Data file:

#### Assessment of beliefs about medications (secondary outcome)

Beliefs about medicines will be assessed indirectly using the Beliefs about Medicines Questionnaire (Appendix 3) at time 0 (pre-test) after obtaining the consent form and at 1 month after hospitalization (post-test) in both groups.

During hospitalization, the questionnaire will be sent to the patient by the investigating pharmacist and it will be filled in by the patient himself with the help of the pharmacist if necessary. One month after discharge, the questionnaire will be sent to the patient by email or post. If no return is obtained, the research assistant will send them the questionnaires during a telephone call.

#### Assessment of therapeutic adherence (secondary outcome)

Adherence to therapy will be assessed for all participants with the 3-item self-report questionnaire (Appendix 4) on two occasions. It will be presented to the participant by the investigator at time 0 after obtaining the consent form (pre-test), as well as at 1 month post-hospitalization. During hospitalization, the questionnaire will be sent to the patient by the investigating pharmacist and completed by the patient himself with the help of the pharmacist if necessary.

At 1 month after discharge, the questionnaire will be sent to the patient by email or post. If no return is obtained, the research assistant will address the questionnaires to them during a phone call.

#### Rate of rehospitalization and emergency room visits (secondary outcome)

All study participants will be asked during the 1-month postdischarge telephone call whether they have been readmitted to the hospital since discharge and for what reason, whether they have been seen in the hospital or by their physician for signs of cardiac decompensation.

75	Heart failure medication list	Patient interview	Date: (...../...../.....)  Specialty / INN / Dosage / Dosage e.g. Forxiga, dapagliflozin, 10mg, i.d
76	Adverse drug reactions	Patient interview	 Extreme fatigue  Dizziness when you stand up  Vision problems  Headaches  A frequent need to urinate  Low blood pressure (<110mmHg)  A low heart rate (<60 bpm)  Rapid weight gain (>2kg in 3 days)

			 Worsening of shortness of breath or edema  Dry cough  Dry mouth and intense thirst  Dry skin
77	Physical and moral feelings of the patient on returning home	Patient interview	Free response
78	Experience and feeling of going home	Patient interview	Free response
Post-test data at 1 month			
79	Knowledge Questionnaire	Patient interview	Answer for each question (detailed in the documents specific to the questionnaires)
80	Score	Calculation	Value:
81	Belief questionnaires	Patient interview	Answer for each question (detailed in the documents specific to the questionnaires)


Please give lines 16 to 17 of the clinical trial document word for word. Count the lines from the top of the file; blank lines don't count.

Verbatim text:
80	Score	Calculation	Value:
81	Belief questionnaires	Patient interview	Answer for each question (detailed in the documents specific to the questionnaires)